reinforcement but in order for him to get that reinforcement she prompts him
to say thank you in a polite and socially acceptable way by maintaining
eye contact and always being able to smile thank you thanks for watching what we’re doing and
hacking human behavior if you like what we’re doing go ahead and hit the thumbs
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Author: Kennedi Daugherty

19 thoughts on “Teaching Social Skills Responses To Emotions │Autism

  1. Love this example! I use video modeling in the classroom with my learners. I try to capture moments when I observe target behaviors displayed amongst all of my learners. If one student is particularly great at one skill, I use that footage at a later time to teach another student the skill. They enjoy learning from each other and are more likely to display the target behavior since it was modeled by a peer. Great job Heather…thanks for sharing!

  2. Such a great video. The approach of showing the clip and explaining the ABA side of things along the way gives the perfect opportunity for teaching. Well done, Heather! I know a lot of people are going to get some great information out of this.

  3. This is a killer video ! Many parents often ask , “ Can we teach my child to label emotions?” Teaching a learner to label or imitate or identify the behaviors associated with certain feelings or emotions is much more functional and useful. What an amazing application of the science to assess deficits, implement effective behavior interventions based on learning principles and provide reinforcement to increase the likelihood of the skill occurring again. It would be perfect to take data on the effectiveness of the intervention ( trials to criterion perhaps) and/ or conduct a component analysis to see which part of the intervention is most effective ! I love the pop culture reference ! Thank you Heather … you are an amazing BCBA 😉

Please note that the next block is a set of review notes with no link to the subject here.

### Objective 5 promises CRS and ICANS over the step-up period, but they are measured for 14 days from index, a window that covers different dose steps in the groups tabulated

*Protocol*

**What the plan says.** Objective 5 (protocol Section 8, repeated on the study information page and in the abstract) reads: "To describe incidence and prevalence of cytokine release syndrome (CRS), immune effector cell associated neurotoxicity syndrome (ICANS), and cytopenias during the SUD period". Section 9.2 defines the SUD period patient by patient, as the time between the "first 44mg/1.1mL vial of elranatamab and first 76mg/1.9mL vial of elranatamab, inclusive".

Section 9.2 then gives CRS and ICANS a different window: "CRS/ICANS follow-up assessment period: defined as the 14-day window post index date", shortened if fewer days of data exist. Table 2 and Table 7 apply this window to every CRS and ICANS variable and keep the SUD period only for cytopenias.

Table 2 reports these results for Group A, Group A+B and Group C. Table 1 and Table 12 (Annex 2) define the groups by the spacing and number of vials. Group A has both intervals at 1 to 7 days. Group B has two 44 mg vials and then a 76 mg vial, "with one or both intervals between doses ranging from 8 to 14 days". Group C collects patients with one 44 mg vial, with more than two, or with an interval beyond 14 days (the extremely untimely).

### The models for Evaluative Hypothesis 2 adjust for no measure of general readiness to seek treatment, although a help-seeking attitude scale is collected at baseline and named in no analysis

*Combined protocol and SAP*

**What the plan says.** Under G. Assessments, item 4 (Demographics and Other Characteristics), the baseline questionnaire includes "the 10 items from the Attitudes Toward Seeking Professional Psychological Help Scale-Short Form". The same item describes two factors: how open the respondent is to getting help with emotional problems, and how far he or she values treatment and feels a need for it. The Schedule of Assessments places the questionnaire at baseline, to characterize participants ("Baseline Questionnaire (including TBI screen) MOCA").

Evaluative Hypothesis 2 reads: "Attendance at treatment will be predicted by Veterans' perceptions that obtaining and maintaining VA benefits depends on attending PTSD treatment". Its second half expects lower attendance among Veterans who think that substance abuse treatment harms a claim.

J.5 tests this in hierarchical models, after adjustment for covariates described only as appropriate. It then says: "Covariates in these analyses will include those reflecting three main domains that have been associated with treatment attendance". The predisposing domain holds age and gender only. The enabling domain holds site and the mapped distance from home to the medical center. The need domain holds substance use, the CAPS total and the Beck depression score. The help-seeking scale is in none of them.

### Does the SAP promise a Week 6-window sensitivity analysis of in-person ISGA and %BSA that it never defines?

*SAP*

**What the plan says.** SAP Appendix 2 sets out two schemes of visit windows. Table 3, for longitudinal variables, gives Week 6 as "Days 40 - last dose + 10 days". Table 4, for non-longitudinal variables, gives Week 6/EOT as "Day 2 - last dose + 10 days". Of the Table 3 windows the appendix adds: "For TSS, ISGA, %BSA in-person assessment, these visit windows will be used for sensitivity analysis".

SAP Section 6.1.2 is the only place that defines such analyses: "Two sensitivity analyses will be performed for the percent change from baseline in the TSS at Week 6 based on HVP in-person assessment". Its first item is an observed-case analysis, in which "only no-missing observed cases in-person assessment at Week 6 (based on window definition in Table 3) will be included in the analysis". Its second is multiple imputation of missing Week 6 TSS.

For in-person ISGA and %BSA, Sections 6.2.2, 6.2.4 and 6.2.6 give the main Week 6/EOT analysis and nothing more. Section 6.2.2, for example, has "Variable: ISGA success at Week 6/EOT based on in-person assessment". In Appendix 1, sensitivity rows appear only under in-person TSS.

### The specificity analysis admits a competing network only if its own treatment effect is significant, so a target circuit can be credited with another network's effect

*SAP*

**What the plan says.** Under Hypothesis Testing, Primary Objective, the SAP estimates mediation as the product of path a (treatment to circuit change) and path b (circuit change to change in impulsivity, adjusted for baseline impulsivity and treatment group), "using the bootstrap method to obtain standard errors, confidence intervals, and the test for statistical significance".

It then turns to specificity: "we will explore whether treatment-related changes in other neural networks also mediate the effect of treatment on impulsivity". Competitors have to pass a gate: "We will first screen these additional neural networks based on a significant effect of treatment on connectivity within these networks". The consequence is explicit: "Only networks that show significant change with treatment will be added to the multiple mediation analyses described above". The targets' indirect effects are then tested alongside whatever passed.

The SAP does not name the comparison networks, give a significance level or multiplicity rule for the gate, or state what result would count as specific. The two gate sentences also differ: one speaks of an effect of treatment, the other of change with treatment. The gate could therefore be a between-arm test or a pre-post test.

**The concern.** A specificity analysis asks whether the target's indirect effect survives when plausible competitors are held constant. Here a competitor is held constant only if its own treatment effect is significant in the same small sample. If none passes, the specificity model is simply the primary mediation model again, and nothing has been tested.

4. I don’t watch that show, but I love that they used such a great application of behavior analysis in one of their episodes! Even greater that Heather broke it down and explained the principles being utilized. So important that the world starts to see and appreciate the science and how universal its application is! I wish that the same scene was shown with a neurotypical individual. Even neurotypical children often have difficulty interpreting their own emotions, understanding other peoples perspectives, inferring social meaning, etc., and can therefore benefit from social skills instruction. And research has shown that video modeling is a very effective way to do this! I personally teach a lot of social skills lessons with video modeling, but add in role-play and video feedback. I start by showing a video of a social situation, analyzing it with the group, having them role play a similar situation while I video them; and end by having them watch it back and critique themselves. They love watching themselves!

  5. Even though the topic of this particular video was about coming up with a behavior strategy dealing with emotions, Heather did an awesome job incorporating other aspects of ABA like tact training, repertoire, shaping and how the cousin used reinforcement when Max displayed proper emotion. She did a great job explaining how each of them pertained to the video. It’s easy for someone on the outside looking in to watch a video clip without knowing any ABA jargon but when you break it down into pieces and focus on on different ABA terms that help a Behavior Strategy like shown in this video it not only educates the viewers on the terms but can help them in similar situations that they may encounter.

  6. i wish you could learn when you're an adult, you're just told 'you're too old there's no hope for you you'll never understand what's wrong with you you'll just die with it it's incurable' well, that's helpful….